Well it’s been a confusing few weeks regarding energy prices and Ofgem price caps, but I think I’ve managed to get my brain around the situation now, so I thought I’d share my conclusions. If you think I’ve misinterpreted the situation or you disagree with anything I’m saying, please get in touch via this contact form or email me.
My current energy supplier is E.On. Until recently I was on tariff Fix Online v47, with electricity costing 19.73p/kWh and gas costing 3.84p/kWh. My monthly direct debit was £160 – it’s a 1930’s five-bedroom house probably with inadequate insulation and I like to keep the temperature at a comfortable level. Since this tariff was scheduled to come to an end this month, I followed Martin Lewis’s advice on his Money Saving Expert Web site, crunched the numbers, and as the projected increase in energy prices was expected to be higher than E.On would be charging me on their replacement Next Online v18 tariff, I decided to move to that rather than take the risk of my bills sky-rocketing on a variable tariff. These things are always a gamble, and my choice might have landed me with slightly higher bills if the anticipated rises hadn’t materialised, but I felt safer going for the option which protected me from the worst possible scenario. Under this new tariff I’d be paying 52.63p/kWh for electricity and 13.35p/kWh for gas: that’s a rise of 167% and 248% respectively at a time when people were saying prices might double or treble. My direct debit was going to rise from £160 to £360 a month.
This decision-making process all seemed to make sense at the time, but then the government started talking about putting a cap on energy prices. It was a bit confusing at first, and even Martin Lewis was reluctant to make any definitive pronouncements on his weekly appearance on various Radio 5 programmes about how it would work. At first E.On told its customers that “the energy price cap will only apply to you if you’re on our variable tariff” (8th September – see https://blog.eonnext.com/entries/97-Ofgem-announce-new-quarterly-price-cap), however a few days later they announced that “customers on a fixed tariff will also receive the same level of price reduction as those on standard variable tariffs” (13th September – see https://blog.eonnext.com/entries/98-New-government-energy-bills-scheme-announced). Martin Lewis was keen to stress that “the energy price guarantee limits the amount households can be charged per unit of gas or electricity… so your exact bill will continue to depend on how much energy you use” (12th September – see https://www.moneysavingexpert.com/news/2022/09/energy-bills-price-freeze-cost-of-living-government-liz-truss-/). Remember the Ofgem price cap is a cap on the amount your supplier can charge you for each kWh of energy you use – it’s not a cap on your monthly/quarterly energy bill. The more energy you use, the higher your bill is going to be!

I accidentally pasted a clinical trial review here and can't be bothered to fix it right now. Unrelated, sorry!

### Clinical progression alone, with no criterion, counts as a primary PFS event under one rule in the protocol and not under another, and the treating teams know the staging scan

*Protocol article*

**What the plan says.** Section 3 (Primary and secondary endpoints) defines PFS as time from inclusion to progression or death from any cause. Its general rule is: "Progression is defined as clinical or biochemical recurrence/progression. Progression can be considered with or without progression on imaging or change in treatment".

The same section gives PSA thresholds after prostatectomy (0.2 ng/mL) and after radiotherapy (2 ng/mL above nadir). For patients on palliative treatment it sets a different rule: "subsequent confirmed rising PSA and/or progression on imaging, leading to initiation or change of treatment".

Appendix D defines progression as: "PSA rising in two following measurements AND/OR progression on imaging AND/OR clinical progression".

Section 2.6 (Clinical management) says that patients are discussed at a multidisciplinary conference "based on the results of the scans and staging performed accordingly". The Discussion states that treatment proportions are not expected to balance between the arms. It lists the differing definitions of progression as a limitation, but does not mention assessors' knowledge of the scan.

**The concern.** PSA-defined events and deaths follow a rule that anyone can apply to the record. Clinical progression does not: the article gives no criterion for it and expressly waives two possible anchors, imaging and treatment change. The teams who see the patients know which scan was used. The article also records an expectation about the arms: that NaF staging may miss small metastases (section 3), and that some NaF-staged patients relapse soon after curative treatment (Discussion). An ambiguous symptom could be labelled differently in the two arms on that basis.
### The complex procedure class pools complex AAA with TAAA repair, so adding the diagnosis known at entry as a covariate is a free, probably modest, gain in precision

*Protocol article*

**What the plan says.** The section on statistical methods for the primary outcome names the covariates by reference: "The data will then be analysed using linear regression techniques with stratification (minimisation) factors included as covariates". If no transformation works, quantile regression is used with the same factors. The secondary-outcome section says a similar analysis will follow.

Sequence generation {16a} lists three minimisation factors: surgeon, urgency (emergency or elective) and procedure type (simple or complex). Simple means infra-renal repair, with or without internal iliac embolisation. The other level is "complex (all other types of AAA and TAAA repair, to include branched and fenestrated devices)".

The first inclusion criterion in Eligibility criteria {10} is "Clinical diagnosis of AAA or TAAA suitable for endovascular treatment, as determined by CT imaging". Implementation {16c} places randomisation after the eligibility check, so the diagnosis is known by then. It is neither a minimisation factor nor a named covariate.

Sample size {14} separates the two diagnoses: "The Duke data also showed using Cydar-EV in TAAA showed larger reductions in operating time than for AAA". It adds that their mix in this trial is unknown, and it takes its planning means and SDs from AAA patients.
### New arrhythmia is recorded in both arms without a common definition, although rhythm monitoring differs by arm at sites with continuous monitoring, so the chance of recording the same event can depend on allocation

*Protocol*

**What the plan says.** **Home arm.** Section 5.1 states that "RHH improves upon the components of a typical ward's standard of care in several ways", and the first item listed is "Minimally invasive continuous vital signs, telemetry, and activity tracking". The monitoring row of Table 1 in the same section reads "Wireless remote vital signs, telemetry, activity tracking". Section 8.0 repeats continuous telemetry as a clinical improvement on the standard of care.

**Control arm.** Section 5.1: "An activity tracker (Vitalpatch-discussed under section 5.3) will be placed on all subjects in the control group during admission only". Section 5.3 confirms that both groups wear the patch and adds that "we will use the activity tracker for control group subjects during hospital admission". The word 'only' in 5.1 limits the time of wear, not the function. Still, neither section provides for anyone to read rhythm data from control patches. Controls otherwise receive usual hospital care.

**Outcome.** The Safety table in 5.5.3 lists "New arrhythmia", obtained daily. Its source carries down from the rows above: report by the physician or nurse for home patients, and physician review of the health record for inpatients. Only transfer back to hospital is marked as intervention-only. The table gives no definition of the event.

What this is saying is that whether you’re on a variable or a fixed tariff, the Ofgem price cap will protect you. The new prices will be 34.00p/kWh for electricity and 10.30p/kWh for gas, which in my case represents a rise of 72% for electricity and 168% for gas (Ofgem cap v. Next Online v18). A quick back-of-the-fag-packet calculation makes my monthly direct debit around the £260-£280 mark – still a shock to the wallet but a lot better than the £360 I was originally looking at. I’ve reduced my direct debit already and I’ve made a note in my diary to check whether the new amount is keeping pace with my actual usage going forward.
I’m not an expert on energy tariffs, the energy industry or energy-related legislation, nor am I a financial advisor. All my thoughts are honestly expressed and my figures and calculations are openly available for you to confirm for yourself. Hopefully this post has clarified the situation regarding the Ofgem energy cap and how it applies to your own tariff. If you spot any erroers in this article or you have any comments or (constructive!) criticisms, get in touch with me via this contact form or by email.